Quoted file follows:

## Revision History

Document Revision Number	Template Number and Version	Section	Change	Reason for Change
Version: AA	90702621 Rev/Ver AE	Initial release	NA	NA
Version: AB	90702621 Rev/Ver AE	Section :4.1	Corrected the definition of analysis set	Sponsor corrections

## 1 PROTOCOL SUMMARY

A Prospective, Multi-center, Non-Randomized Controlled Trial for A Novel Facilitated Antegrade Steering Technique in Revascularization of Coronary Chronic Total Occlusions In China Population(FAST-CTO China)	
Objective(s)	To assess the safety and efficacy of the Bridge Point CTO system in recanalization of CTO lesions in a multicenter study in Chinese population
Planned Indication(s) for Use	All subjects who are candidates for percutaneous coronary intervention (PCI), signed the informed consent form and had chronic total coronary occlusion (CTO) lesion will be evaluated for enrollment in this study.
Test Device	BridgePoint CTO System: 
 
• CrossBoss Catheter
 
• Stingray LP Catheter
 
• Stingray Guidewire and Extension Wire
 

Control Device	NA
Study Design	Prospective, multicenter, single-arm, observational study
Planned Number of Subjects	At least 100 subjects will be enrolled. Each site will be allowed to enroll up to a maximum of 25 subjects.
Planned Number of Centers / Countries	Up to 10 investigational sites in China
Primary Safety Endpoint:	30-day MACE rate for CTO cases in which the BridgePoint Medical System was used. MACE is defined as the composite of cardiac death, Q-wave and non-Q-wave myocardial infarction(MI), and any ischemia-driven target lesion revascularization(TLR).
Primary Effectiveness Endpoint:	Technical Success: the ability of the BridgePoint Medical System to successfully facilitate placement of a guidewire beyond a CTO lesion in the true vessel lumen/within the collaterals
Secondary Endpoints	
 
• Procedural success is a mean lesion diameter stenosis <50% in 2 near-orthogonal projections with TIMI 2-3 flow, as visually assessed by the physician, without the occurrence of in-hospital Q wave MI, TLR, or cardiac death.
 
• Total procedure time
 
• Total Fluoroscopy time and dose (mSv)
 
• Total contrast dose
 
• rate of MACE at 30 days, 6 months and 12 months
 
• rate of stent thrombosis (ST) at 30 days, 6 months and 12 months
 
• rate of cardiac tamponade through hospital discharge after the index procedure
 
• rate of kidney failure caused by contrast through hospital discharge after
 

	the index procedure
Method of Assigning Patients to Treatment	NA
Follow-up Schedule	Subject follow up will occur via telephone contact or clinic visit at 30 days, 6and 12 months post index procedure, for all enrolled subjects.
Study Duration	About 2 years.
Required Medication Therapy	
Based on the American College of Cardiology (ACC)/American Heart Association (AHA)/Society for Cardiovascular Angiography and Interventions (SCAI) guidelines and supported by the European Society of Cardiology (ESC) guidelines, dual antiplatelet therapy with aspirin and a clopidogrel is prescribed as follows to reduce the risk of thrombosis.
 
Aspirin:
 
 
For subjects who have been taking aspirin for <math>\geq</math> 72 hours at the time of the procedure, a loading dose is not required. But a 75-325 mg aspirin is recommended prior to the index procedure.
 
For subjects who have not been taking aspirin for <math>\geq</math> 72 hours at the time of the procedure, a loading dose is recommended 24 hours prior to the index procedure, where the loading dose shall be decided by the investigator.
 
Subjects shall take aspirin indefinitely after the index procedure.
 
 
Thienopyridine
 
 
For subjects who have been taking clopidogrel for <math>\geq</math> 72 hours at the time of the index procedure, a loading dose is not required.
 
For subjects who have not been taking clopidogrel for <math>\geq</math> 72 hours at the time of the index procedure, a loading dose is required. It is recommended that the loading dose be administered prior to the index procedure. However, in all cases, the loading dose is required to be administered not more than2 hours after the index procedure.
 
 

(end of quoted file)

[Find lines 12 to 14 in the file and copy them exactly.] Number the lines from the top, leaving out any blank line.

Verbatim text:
• Stingray Guidewire and Extension Wire
 

Control Device	NA
Study Design	Prospective, multicenter, single-arm, observational study